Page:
Friday, December 01, 2006

Toward a Soul Food Film Course?

One of my favourite places on earth is Schloss Mittersill in Austria. A couple summers ago I led their annual arts conference. Holy smokes. Can you imagine: two weeks in a castle that's half a millenium old, talking and making art with Christians gathered from more than a dozen European nations? Musicians, painters, filmmakers, actors, writers, architects, poets... Sheesh.

Anyhow, I'll do anything to worm my way back onto their schedule again. Why shouldn't a once-in-a-lifetime experience happen twice, that's what I'm thinking. So there's been talk of something to do with film. We thought of a mini film festival, we thought of a film-making workshop course, and now we're talking about a film appreciation course. To give you a glimpse of the possibilities, here's the email I sent them this morning: all completely speculative at this point, but hey, I'm excited! And if something doesn't come of it all over there in Europe, maybe a venue or occasion will take shape on this side of the pond? Could be fun though, don't you think?

There are a lot of directions such a course could take. Indeed, it's easy to imagine a series of courses that would inter-relate and build on one another.

My greatest strength in this area is in encouraging and equipping others to look at films well, and in modeling and offering a variety of ways to integrate our faith with our experience of film (and, by extension, the other arts). I'm an amateur theologian (I have a Diploma of Christian Studies from Regent College) but a professional theatre artist (an MFA from the California Institute of the Arts, and 22 years experience as actor, playwright and director, as well as being founder and artistic director of Pacific Theatre, a professional stage company in Vancouver Canada). So my approach will always be to start by looking closely at the film itself, then moving in the direction of placing the work in dialogue with our experience of Christian faith, with scripture, with Christian thought.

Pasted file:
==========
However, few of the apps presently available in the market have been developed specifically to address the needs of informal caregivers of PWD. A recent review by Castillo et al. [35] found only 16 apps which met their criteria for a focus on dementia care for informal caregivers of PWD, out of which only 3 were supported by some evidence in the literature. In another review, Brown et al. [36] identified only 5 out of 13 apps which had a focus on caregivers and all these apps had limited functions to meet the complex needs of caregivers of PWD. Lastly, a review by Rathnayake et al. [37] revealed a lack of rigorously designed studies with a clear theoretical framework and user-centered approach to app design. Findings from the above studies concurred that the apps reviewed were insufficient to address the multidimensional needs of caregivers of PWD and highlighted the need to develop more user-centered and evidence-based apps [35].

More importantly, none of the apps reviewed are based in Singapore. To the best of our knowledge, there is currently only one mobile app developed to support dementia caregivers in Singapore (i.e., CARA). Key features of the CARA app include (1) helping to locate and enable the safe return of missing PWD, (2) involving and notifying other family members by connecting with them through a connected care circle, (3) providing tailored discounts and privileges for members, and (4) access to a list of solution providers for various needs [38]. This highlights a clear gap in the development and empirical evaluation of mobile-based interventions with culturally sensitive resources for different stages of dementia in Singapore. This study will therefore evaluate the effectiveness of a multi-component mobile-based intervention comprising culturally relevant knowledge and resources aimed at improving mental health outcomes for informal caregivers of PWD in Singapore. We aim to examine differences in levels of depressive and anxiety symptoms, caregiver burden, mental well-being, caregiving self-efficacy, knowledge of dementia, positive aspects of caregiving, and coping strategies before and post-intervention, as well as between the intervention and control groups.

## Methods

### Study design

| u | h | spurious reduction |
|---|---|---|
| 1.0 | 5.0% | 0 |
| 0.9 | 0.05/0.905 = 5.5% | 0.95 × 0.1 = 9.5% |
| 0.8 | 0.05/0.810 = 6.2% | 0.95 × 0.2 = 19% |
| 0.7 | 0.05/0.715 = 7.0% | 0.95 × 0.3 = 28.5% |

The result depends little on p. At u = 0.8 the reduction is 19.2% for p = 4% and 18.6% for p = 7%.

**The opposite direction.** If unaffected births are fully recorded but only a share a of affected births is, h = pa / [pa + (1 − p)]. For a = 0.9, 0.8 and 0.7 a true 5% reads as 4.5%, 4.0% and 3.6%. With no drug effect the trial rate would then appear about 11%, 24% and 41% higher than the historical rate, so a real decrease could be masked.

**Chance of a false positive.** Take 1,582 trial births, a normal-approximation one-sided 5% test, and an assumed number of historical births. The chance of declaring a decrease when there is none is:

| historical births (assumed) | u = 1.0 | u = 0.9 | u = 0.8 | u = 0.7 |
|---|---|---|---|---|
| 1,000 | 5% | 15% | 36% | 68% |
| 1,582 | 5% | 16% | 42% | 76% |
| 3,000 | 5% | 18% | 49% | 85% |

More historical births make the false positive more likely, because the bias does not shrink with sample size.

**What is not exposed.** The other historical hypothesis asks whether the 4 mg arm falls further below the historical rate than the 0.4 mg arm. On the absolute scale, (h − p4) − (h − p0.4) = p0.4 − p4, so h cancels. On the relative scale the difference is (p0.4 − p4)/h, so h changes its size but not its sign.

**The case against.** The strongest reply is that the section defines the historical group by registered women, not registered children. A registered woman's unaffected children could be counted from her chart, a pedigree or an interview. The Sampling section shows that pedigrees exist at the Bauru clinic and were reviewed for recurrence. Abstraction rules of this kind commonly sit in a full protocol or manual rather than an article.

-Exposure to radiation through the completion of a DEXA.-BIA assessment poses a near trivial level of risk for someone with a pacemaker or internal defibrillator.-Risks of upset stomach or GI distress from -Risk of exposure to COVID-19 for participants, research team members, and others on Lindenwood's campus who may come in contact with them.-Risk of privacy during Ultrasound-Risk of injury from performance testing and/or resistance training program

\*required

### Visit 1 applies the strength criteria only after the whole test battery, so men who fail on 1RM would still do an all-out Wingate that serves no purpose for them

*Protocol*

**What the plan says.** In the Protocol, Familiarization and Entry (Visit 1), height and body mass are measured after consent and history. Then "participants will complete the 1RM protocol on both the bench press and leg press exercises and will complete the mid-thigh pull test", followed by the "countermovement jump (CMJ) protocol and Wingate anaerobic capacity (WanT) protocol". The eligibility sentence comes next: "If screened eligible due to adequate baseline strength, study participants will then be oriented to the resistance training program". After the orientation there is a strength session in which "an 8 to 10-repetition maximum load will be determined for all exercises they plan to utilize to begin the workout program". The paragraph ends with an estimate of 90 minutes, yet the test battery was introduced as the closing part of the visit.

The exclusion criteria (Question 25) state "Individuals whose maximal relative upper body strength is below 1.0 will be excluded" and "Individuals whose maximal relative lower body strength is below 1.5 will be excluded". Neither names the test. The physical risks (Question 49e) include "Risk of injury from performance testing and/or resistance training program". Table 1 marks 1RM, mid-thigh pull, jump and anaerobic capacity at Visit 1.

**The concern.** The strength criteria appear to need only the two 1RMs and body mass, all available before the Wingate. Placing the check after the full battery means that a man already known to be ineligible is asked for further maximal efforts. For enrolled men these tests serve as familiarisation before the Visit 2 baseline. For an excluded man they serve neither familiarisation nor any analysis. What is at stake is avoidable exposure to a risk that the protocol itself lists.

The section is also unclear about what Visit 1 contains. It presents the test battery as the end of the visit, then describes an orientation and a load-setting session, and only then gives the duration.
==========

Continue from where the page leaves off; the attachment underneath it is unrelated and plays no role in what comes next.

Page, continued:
One possible shape for such a course would be to survey film-makers who have a particular interest in Christian faith or Christian themes; Dreyer, Rossellini, Bergman, Bresson, Jacques Tourneur, Tarkovsky, Scorsese / Schrader, Peter Weir, Agnieszka Holland, possibly the Dardenne brothers, Kieslowski, Ermanno Olmi, even Lars von Trier?

For the most part that is a pretty daunting list of auteur directors: maybe that would be best as a more advanced course, preceded with a survey of more accessible films that might culminate in a Bresson or Kieslowski? Something like "Landmarks of Spiritual Film: Looking Closely at Faith at the Movies"? Maybe a progression from CHARIOTS OF FIRE (England), SOPHIE SCHOLL (Germany), THE MAN WITHOUT A PAST (Finland) and NOT OF THIS WORLD (Italy) through TENDER MERCIES (USA) and JESUS OF MONTREAL (Canada) or RUN LOLA RUN (Germany) or BABETTE'S FEAST (Denmark), culminating in something from DEKALOG (Poland), maybe L'ENFANT (Belgium) or SONGS FROM THE SECOND FLOOR (Sweden). We could compare and contrast two recent films created from the same historical incidencts, REQUIEM (Germany) and THE EXORCISM OF EMILY ROSE (USA). Or look closely at the original CAT PEOPLE by Paul Tourneur, a fifties B movie which is immensely admired by cinephiles the world over, and compare it to Calvin-haunted Paul Schrader's remake in the eighties, which aimed to be a tribute but turned out to be an embarrassment.

I think two weeks would be far preferable to one. Three weeks would actually be ideal, but I don't know if you offer courses that run that long. Each "working day" we would want three to five hours of class / seminar time to interact about the films, plus an evening or late afternoon screening of the next day's film. Actually, in this day of notebook computers, we could make a number of copies available for people to view on their own as well, which could be helpful for people who would rather view selected films with different subtitles in their own language? If that were available.

Those are just a couple of ideas. Can you give me some ideas of the parameters on your end? More specifics about length, format, content. Any response to the ideas I've started expressing above? Which may spark more ideas on my end, or help me refine those?

Exciting even to be considering these possibilities!

Ron Reed

No comments: